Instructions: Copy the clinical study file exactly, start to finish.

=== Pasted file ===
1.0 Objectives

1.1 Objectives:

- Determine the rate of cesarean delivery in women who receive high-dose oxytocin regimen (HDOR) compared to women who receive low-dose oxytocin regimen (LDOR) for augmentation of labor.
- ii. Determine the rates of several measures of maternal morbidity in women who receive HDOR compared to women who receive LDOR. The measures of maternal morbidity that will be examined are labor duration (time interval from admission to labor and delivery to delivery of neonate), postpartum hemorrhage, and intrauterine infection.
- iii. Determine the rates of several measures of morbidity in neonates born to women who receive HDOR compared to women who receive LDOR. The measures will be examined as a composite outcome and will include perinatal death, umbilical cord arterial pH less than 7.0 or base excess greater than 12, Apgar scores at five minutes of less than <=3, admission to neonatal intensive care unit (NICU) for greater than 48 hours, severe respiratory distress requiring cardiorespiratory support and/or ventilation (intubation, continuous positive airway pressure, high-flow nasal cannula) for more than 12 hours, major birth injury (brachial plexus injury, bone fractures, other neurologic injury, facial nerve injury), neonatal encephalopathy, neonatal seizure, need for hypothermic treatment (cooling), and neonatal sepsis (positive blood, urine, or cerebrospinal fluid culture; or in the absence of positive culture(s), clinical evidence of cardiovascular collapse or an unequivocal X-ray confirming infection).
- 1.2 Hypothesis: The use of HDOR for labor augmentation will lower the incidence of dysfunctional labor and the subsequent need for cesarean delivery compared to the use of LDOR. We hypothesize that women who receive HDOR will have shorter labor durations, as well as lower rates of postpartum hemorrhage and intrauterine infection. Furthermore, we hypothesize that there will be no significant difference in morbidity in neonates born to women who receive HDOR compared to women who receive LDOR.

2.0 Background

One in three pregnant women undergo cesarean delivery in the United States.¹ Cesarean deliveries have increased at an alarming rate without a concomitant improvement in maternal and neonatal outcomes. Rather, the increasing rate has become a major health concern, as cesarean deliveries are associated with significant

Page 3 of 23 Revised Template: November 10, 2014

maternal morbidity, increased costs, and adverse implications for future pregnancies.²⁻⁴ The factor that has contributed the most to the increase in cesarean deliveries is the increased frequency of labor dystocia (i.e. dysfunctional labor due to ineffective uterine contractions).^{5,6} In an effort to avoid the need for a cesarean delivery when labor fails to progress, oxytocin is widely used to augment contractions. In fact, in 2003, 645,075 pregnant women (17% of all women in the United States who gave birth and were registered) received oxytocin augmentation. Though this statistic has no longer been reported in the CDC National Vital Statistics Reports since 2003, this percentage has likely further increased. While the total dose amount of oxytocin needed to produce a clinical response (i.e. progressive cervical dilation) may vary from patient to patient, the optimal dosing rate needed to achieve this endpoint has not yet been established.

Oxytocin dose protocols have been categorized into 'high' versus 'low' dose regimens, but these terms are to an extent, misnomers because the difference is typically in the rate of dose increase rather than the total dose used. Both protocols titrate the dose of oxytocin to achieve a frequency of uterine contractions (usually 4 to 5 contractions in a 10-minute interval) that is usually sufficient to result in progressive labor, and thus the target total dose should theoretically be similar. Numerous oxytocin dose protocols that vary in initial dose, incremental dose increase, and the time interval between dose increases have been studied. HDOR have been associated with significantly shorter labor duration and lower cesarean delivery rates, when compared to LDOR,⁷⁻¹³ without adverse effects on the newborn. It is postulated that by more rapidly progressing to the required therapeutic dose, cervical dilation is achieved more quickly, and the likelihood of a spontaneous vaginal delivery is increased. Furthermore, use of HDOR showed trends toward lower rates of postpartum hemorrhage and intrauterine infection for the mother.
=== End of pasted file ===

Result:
1.0 Objectives

1.1 Objectives:

- Determine the rate of cesarean delivery in women who receive high-dose oxytocin regimen (HDOR) compared to women who receive low-dose oxytocin regimen (LDOR) for augmentation of labor.
- ii. Determine the rates of several measures of maternal morbidity in women who receive HDOR compared to women who receive LDOR. The measures of maternal morbidity that will be examined are labor duration (time interval from admission to labor and delivery to delivery of neonate), postpartum hemorrhage, and intrauterine infection.
- iii. Determine the rates of several measures of morbidity in neonates born to women who receive HDOR compared to women who receive LDOR. The measures will be examined as a composite outcome and will include perinatal death, umbilical cord arterial pH less than 7.0 or base excess greater than 12, Apgar scores at five minutes of less than <=3, admission to neonatal intensive care unit (NICU) for greater than 48 hours, severe respiratory distress requiring cardiorespiratory support and/or ventilation (intubation, continuous positive airway pressure, high-flow nasal cannula) for more than 12 hours, major birth injury (brachial plexus injury, bone fractures, other neurologic injury, facial nerve injury), neonatal encephalopathy, neonatal seizure, need for hypothermic treatment (cooling), and neonatal sepsis (positive blood, urine, or cerebrospinal fluid culture; or in the absence of positive culture(s), clinical evidence of cardiovascular collapse or an unequivocal X-ray confirming infection).
- 1.2 Hypothesis: The use of HDOR for labor augmentation will lower the incidence of dysfunctional labor and the subsequent need for cesarean delivery compared to the use of LDOR. We hypothesize that women who receive HDOR will have shorter labor durations, as well as lower rates of postpartum hemorrhage and intrauterine infection. Furthermore, we hypothesize that there will be no significant difference in morbidity in neonates born to women who receive HDOR compared to women who receive LDOR.

2.0 Background

One in three pregnant women undergo cesarean delivery in the United States.¹ Cesarean deliveries have increased at an alarming rate without a concomitant improvement in maternal and neonatal outcomes. Rather, the increasing rate has become a major health concern, as cesarean deliveries are associated with significant

Page 3 of 23 Revised Template: November 10, 2014

maternal morbidity, increased costs, and adverse implications for future pregnancies.²⁻⁴ The factor that has contributed the most to the increase in cesarean deliveries is the increased frequency of labor dystocia (i.e. dysfunctional labor due to ineffective uterine contractions).^{5,6} In an effort to avoid the need for a cesarean delivery when labor fails to progress, oxytocin is widely used to augment contractions. In fact, in 2003, 645,075 pregnant women (17% of all women in the United States who gave birth and were registered) received oxytocin augmentation. Though this statistic has no longer been reported in the CDC National Vital Statistics Reports since 2003, this percentage has likely further increased. While the total dose amount of oxytocin needed to produce a clinical response (i.e. progressive cervical dilation) may vary from patient to patient, the optimal dosing rate needed to achieve this endpoint has not yet been established.

Oxytocin dose protocols have been categorized into 'high' versus 'low' dose regimens, but these terms are to an extent, misnomers because the difference is typically in the rate of dose increase rather than the total dose used. Both protocols titrate the dose of oxytocin to achieve a frequency of uterine contractions (usually 4 to 5 contractions in a 10-minute interval) that is usually sufficient to result in progressive labor, and thus the target total dose should theoretically be similar. Numerous oxytocin dose protocols that vary in initial dose, incremental dose increase, and the time interval between dose increases have been studied. HDOR have been associated with significantly shorter labor duration and lower cesarean delivery rates, when compared to LDOR,⁷⁻¹³ without adverse effects on the newborn. It is postulated that by more rapidly progressing to the required therapeutic dose, cervical dilation is achieved more quickly, and the likelihood of a spontaneous vaginal delivery is increased. Furthermore, use of HDOR showed trends toward lower rates of postpartum hemorrhage and intrauterine infection for the mother.